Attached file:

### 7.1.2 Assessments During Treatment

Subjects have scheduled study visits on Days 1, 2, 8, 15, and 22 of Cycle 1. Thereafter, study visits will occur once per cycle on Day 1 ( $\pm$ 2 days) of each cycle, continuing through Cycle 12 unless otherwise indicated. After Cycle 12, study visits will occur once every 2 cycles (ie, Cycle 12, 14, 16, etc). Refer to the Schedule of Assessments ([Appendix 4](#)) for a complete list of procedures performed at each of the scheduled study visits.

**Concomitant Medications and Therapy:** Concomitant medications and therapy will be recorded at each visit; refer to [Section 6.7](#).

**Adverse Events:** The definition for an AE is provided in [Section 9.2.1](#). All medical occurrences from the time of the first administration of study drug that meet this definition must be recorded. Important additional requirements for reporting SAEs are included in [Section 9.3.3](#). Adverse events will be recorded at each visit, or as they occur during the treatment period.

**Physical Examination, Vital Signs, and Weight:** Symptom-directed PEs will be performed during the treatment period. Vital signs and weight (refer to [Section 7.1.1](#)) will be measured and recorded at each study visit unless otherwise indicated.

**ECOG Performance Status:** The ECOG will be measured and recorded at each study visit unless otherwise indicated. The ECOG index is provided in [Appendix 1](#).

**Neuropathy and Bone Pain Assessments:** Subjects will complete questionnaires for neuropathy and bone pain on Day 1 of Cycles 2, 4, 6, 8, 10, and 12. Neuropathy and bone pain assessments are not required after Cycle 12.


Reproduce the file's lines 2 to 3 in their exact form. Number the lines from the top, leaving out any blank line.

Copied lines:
Subjects have scheduled study visits on Days 1, 2, 8, 15, and 22 of Cycle 1. Thereafter, study visits will occur once per cycle on Day 1 ( $\pm$ 2 days) of each cycle, continuing through Cycle 12 unless otherwise indicated. After Cycle 12, study visits will occur once every 2 cycles (ie, Cycle 12, 14, 16, etc). Refer to the Schedule of Assessments ([Appendix 4](#)) for a complete list of procedures performed at each of the scheduled study visits.

**Concomitant Medications and Therapy:** Concomitant medications and therapy will be recorded at each visit; refer to [Section 6.7](#).